During our recent European Biopharma Summit, I talked with Novartis development chief John Tsai about his experiences over the 3-plus years he’s been at the pharma giant. You can read the transcript below or listen to the exchange in the link above.

John Carroll: I followed your career for quite some time. You’ve had more than 20 years in big pharma R&D and you’ve obviously seen quite a lot. I really was curious about what it was like for you three and a half years ago when you took over as R&D chief at Novartis. Obviously a big move, a lot of changes. You went to work for the former R&D chief of Novartis, Vas Narasimhan, who had his own track record there. So what was the biggest adjustment when you went into this position?

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Roche's Tecen­triq cross­es the fin­ish line first in ad­ju­vant lung can­cer, po­ten­tial­ly kick­ing off gold rush

While falling behind the biggest PD-(L)1 drugs in terms of sales, Roche has looked to carve out a space for its Tecentriq with a growing expertise in lung cancer. The drug will now take an early lead in the sought-after adjuvant setting — but competitors are on the way.

The FDA on Friday approved Tecentriq as an adjuvant therapy for patients with Stage II-IIIA non small cell lung cancer with PD-(L)1 scores greater than or equal to 1, making it the first drug of its kind approved in an early setting that covers around 40% of all NSCLC patients.

Amit Etkin, Alto Neuroscience CEO (Alto via Vimeo)

A star Stan­ford pro­fes­sor leaves his lab for a start­up out to re­make psy­chi­a­try

About five years ago, Amit Etkin had a breakthrough.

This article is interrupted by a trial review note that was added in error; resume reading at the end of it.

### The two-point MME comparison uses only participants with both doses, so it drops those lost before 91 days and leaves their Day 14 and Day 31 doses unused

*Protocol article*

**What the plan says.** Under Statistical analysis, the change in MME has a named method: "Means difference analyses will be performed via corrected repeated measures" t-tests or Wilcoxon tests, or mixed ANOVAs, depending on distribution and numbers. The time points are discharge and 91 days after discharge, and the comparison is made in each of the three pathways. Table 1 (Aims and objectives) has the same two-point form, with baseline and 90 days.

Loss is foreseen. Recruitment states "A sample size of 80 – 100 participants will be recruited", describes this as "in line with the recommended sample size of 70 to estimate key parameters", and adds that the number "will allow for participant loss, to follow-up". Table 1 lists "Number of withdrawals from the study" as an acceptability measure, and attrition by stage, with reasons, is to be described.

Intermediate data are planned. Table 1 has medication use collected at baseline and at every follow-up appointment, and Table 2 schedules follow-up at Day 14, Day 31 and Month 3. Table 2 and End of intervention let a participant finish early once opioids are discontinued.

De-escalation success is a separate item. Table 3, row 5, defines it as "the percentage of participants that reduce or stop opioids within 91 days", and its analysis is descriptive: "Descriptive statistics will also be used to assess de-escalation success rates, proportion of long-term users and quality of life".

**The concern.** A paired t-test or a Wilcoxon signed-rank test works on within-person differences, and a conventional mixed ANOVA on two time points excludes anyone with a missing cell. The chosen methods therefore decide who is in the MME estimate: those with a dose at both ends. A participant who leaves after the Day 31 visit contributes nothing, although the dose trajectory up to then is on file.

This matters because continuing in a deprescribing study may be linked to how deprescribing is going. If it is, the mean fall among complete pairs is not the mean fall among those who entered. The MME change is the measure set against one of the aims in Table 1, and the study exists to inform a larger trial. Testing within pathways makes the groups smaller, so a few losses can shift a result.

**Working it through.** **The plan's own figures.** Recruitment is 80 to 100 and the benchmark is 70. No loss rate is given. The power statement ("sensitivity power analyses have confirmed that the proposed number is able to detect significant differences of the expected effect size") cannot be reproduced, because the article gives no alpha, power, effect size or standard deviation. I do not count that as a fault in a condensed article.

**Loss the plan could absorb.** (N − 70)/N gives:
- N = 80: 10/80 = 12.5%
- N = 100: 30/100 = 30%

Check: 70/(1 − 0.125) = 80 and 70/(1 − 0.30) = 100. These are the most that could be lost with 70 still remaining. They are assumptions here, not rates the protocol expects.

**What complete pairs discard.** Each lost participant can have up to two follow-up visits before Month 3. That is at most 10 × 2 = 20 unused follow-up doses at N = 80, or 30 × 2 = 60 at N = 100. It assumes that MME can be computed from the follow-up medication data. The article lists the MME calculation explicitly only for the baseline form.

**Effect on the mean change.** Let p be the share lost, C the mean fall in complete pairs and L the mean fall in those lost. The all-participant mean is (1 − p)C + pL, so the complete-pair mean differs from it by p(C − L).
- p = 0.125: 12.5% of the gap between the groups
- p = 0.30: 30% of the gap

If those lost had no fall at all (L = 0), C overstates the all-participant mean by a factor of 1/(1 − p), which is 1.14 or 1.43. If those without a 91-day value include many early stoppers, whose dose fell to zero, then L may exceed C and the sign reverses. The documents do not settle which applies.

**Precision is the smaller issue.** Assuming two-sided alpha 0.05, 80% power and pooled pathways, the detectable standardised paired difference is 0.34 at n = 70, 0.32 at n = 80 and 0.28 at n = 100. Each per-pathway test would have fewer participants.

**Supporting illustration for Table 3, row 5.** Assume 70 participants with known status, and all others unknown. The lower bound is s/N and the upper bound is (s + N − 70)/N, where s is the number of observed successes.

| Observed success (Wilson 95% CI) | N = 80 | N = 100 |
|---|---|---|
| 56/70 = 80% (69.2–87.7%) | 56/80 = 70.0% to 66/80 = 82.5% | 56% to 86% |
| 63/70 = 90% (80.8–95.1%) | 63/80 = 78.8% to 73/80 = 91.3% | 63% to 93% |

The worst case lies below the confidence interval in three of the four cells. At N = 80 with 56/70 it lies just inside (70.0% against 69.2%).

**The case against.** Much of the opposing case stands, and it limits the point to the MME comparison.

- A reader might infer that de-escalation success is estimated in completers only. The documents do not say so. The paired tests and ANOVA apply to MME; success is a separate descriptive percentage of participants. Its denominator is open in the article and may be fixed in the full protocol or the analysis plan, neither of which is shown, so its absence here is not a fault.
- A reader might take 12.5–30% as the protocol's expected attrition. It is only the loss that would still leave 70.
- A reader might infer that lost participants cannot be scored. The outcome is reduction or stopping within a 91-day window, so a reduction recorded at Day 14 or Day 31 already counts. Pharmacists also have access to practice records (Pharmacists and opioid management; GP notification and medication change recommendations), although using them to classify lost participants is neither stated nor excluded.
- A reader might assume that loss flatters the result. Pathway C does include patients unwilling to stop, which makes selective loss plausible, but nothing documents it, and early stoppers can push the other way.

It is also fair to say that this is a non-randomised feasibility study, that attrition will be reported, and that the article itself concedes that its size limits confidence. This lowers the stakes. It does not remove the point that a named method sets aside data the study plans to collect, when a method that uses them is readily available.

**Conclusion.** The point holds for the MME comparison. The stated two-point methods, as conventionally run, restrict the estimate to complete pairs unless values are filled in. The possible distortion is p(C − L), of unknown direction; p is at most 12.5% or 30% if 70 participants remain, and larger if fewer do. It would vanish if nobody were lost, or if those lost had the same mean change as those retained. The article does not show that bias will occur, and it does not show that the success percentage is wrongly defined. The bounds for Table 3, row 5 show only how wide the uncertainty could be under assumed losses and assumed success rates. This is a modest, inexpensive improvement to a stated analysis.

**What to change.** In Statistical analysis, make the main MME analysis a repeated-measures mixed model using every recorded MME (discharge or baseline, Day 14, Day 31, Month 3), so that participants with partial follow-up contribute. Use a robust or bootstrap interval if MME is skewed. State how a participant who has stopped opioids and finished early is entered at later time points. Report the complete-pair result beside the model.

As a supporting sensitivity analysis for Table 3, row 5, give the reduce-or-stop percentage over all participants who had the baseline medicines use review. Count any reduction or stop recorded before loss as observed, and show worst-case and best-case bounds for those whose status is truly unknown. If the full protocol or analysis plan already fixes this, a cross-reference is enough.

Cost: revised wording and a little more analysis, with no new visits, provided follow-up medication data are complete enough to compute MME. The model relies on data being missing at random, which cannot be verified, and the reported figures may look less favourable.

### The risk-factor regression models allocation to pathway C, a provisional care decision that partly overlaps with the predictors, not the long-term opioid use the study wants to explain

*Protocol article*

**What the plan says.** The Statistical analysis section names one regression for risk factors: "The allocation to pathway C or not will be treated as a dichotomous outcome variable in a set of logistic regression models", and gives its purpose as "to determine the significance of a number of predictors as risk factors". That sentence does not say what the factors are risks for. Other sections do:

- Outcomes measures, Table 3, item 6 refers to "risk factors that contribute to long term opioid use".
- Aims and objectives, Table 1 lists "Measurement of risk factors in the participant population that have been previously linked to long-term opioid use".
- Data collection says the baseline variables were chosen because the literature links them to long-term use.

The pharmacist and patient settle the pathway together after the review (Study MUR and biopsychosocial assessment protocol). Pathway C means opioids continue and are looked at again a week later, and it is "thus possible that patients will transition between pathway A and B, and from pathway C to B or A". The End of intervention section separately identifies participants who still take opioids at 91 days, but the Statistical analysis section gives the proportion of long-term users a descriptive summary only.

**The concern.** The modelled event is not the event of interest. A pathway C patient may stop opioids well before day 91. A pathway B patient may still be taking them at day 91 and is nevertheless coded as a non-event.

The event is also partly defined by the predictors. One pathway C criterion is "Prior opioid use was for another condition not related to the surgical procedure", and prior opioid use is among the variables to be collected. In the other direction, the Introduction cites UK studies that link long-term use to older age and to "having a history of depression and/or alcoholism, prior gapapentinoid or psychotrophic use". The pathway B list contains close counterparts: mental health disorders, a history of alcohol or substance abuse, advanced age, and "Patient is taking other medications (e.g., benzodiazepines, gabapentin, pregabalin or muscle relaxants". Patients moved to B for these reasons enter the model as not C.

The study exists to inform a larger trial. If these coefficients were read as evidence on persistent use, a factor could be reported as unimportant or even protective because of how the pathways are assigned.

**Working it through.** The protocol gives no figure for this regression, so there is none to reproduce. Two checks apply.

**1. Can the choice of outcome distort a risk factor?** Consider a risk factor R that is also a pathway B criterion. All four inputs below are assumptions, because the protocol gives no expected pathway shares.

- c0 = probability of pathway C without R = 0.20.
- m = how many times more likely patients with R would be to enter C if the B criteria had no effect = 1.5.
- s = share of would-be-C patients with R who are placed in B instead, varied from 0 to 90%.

The Stanford neurologist, a soft-spoken demi-prodigy who became a professor while still a resident, had been obsessed for a decade with how to better define psychiatric disorders. Drugs for depression or bipolar disorder didn’t work for many patients with the conditions, and he suspected the reason was how traditional diagnoses didn’t actually get at the heart of what was going on in a patient’s brain.

Susan Galbraith, Executive VP, Oncology R&D, AstraZeneca

As­traZeneca on­col­o­gy R&D chief Su­san Gal­braith: 'Y­ou're go­ing to need or­thog­o­nal com­bi­na­tion­s'


Earlier in the week we broadcast our 4th annual European Biopharma Summit with a great lineup of top execs. One of the one-on-one conversations I set up was with Susan Galbraith, the oncology research chief at AstraZeneca. In a wide-ranging discussion, Galbraith reviewed the cancer drug pipeline and key trends influencing development work at the pharma giant. You can watch the video, above, or stick with the script below. — JC

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Rahul Singhvi, Resilience CEO

A Bob Nelsen start­up turns to Har­vard to help sharp­en its tech, in­spir­ing first spin­out

One of Bob Nelsen’s latest projects is headed to Harvard.

Resilience, a company started with the goal of establishing itself as a “one-stop-shop” for companies looking to scale manufacturing, including for hard-to-develop cell and gene therapies, is less than a year old. Friday, it announced a five-year R&D deal with Harvard University that includes $30 million to develop biologics, including vaccines, nucleic acids and cell and gene therapies.

Tillman Gerngross, Adagio CEO

Q&A: Till­man Gern­gross ex­plains why his Covid mAb will have an edge over an al­ready crowd­ed field

If anyone knows about monoclonal antibodies, it’s serial entrepreneur, Adimab CEO, and Dartmouth professor of bioengineering Tillman Gerngross.

Even the name of Gerngross’ new antibody startup Adagio Therapeutics is meant to reflect his vision behind the development of his Covid-19 mAb: slowly, he said, explaining that “everyone else, whether it’s Regeneron, Lilly, or AstraZeneca, Vir, they all valued speed over everything.”

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Susan Galbraith speaking at Endpoints News' virtual EUBIO21 summit

Imfinzi/treme­li­mum­ab com­bo scores As­traZeneca an­oth­er OS win — this time in liv­er can­cer

Is the tide turning on AstraZeneca’s battered PD-L1/CTLA4 combo?

A single priming dose of the experimental tremelimumab, followed by Imfinzi every four weeks, beat Nexavar (sorafenib) in helping a group of liver cancer patients live longer in a Phase III study, the company reported, meeting the primary endpoint.

Specifically, the two drugs extended overall survival for patients with unresectable hepatocellular carcinoma who had not received prior systemic therapy and were not eligible for localized treatment.